Because we worked in both an incremental and iterative way, knowing when we were “done” because a matter of opinion. When we finished the first four “epics” we were done. We hadn’t upgraded the lights, we hadn’t changed the island, but we needed to refocus on family stuff as our son, “E” who I introduced in the blog here, was starting marching band (which meant WE were starting marching band too). But that was ok! You see, the island was functional, it wasn’t ugly, it still worked for us. And our lighting, it was good, it was ok. But as we settled in to the season and things slowed down we found that we had time to revisit some of those additional features. Sometimes as coaches we oversell the the idea that we work on one thing at one time for all of eternity. In the truth we focus on the getting to done the things that are most important to our organization at that time. For us, “done” on the kitchen was good enough so that we could get to “done” on props for the performance, time with the kiddos in a hectic school year, and moving our oldest into college. Teams should always be looking at the products they support or functions the support and reaffirming (or in some cases changing) the priorities. Many teams and product owners use some “sunk cost” as an indicator for priority – fight this urge! Just because you spent a lot of time on it so far doesn’t mean it should be priority!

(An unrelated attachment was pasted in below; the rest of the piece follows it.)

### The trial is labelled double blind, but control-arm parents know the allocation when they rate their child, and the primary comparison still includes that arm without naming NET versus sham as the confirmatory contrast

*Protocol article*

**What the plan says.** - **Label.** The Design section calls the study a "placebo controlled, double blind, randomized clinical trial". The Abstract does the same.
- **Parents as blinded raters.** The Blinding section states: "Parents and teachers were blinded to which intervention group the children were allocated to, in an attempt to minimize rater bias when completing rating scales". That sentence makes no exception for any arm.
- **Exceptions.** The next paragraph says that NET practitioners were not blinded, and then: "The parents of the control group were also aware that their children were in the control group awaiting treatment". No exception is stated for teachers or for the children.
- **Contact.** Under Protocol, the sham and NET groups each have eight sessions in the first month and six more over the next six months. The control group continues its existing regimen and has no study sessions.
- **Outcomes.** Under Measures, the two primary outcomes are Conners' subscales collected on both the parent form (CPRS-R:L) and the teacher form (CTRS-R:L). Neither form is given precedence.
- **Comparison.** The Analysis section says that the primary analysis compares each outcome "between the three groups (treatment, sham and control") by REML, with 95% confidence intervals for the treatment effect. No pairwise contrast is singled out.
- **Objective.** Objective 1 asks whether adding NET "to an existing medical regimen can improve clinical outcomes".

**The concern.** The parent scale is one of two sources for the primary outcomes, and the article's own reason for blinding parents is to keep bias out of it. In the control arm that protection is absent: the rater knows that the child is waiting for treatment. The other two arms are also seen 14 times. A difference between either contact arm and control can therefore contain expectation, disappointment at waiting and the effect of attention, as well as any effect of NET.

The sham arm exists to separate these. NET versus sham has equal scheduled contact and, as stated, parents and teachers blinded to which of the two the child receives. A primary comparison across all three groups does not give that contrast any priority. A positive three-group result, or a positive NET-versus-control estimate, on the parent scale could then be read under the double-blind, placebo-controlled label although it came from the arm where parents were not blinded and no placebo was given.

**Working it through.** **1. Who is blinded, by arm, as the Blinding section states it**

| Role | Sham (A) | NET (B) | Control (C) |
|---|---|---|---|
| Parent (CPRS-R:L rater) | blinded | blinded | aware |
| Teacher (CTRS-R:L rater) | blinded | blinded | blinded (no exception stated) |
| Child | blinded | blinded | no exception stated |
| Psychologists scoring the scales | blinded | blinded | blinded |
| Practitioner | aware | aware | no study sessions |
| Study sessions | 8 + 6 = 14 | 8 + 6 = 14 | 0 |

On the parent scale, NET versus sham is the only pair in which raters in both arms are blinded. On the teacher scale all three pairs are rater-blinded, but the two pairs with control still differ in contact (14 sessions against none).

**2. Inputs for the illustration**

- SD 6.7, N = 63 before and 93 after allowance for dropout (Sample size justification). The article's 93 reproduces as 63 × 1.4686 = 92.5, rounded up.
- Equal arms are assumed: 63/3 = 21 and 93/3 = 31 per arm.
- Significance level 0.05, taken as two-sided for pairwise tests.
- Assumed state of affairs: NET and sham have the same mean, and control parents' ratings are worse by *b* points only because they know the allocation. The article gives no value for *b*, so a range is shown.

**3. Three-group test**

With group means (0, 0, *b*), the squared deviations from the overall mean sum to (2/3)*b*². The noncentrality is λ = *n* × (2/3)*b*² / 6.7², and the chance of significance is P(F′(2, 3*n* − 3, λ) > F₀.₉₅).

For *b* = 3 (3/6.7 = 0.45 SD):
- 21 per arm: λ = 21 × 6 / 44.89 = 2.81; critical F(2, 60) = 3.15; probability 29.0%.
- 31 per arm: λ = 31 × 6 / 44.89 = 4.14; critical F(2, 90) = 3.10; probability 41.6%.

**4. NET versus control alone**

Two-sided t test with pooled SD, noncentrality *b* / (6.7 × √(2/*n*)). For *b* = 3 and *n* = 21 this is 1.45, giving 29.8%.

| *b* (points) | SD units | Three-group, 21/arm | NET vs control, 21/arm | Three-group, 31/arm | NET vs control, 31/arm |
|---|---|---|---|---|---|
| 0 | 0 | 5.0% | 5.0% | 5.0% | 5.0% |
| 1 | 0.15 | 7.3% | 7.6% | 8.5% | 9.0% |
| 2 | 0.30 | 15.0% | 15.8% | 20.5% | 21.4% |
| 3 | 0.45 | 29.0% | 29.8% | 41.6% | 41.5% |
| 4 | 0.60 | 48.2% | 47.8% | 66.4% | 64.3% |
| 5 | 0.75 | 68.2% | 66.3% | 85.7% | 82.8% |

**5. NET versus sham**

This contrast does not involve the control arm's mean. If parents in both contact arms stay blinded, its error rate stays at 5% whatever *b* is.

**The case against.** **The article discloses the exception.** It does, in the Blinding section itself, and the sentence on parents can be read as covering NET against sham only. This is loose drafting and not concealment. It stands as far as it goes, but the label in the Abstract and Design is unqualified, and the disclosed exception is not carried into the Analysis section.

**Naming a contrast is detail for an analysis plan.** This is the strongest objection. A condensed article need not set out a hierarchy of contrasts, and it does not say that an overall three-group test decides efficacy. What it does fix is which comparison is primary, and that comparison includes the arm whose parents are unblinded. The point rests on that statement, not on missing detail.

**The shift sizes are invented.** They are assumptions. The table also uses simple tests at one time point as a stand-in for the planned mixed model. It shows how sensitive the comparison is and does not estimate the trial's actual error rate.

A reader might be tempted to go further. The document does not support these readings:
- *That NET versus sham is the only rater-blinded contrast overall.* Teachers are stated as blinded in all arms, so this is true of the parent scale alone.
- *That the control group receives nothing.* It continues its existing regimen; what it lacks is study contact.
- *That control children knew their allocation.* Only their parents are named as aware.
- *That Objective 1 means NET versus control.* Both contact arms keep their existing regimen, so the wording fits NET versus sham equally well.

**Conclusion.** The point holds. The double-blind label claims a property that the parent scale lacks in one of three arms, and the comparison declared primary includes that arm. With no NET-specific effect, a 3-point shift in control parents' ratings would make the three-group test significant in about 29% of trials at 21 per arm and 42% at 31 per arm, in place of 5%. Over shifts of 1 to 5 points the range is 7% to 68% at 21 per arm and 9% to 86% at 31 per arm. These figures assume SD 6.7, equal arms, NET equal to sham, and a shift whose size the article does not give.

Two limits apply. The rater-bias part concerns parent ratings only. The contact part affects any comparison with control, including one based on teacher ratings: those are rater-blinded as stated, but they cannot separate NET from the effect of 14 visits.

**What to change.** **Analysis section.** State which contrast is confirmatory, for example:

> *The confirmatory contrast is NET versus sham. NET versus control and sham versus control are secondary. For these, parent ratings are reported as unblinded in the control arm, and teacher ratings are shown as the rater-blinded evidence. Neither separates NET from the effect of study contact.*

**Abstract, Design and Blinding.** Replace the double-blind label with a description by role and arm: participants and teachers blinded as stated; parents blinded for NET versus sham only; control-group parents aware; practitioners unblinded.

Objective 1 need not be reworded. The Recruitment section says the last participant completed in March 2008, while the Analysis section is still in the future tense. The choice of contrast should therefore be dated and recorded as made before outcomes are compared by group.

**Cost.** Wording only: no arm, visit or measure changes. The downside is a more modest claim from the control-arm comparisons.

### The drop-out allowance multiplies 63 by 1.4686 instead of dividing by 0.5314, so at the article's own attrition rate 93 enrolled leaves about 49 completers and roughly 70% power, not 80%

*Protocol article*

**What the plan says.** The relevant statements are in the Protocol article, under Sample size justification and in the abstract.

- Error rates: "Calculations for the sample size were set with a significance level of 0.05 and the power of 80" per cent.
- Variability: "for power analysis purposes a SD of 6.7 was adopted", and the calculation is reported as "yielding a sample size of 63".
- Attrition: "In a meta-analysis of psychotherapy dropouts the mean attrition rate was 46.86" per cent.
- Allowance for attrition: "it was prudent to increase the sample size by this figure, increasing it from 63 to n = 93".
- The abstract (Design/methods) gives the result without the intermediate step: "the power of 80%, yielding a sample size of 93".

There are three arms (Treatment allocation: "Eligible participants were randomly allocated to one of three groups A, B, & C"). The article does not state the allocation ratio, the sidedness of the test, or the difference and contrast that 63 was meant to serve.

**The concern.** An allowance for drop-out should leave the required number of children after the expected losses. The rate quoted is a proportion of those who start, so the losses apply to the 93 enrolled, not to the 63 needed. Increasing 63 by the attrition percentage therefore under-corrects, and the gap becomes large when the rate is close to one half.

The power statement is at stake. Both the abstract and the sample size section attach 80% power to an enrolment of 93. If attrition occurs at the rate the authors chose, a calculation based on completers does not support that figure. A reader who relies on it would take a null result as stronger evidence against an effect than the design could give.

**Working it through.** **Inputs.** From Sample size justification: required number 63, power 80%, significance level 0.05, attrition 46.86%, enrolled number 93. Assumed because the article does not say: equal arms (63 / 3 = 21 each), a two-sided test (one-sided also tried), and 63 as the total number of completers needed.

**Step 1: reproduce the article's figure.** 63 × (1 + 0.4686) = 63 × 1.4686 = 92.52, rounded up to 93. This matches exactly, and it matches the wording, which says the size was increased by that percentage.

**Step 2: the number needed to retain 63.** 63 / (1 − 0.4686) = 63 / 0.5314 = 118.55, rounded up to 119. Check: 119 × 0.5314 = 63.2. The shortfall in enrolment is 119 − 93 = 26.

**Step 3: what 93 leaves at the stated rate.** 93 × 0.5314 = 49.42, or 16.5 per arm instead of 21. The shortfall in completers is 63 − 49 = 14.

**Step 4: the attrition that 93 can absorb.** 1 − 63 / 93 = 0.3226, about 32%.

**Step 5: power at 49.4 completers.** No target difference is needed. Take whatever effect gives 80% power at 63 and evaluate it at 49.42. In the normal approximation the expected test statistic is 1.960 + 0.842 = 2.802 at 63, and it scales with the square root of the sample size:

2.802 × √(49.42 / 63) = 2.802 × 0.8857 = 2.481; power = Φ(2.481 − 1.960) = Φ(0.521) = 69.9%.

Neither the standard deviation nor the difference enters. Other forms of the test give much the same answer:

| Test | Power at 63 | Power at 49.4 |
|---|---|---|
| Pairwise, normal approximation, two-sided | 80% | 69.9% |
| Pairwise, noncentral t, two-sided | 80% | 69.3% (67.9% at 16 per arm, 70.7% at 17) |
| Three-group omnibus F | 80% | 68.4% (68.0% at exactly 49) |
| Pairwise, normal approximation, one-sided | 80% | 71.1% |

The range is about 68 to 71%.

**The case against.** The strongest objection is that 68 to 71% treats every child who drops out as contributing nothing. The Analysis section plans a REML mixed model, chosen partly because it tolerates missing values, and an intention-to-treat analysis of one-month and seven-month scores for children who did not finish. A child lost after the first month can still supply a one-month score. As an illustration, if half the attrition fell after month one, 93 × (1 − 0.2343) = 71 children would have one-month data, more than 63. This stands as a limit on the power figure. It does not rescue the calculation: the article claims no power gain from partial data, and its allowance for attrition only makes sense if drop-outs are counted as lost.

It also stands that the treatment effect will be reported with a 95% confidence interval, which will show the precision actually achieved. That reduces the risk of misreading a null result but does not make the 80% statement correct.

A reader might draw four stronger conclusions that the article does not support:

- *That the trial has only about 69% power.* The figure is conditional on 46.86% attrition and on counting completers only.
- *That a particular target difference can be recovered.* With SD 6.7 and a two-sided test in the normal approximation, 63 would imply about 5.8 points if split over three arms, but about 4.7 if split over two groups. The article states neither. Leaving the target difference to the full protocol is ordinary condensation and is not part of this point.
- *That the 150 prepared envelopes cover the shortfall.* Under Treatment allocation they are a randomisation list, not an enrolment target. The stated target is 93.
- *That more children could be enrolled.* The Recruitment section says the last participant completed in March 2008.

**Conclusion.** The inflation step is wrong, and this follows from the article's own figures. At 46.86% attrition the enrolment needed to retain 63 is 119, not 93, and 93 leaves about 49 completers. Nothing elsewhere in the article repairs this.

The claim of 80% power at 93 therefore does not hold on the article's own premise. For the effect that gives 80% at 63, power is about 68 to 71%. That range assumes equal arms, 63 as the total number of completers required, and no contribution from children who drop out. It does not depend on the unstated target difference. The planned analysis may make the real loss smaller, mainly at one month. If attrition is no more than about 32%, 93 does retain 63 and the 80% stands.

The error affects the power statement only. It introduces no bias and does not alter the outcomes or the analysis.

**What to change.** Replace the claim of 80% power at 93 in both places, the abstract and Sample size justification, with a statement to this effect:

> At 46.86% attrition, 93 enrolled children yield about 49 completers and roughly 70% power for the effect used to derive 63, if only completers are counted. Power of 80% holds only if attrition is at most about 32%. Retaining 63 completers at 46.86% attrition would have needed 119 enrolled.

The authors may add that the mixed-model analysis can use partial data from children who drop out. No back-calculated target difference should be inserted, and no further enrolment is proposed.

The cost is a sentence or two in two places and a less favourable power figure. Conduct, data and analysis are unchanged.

Where are we now?

Well we are done, I think. Without a picture you might think that we are living in a half-done squalor of a place with wires hanging everywhere and half-painted finishes. Well that isn’t the case as you can see here:

In typical Agile Dad style, I will leave you with this. Don’t let your life or your products be driven by old ways. Think outside of the way you have typically done work. Focus on value, focus on iterative approaches, focus on increasing feedback loops. In that you and your teams and your organizations can improve not only what you deliver but how you deliver it!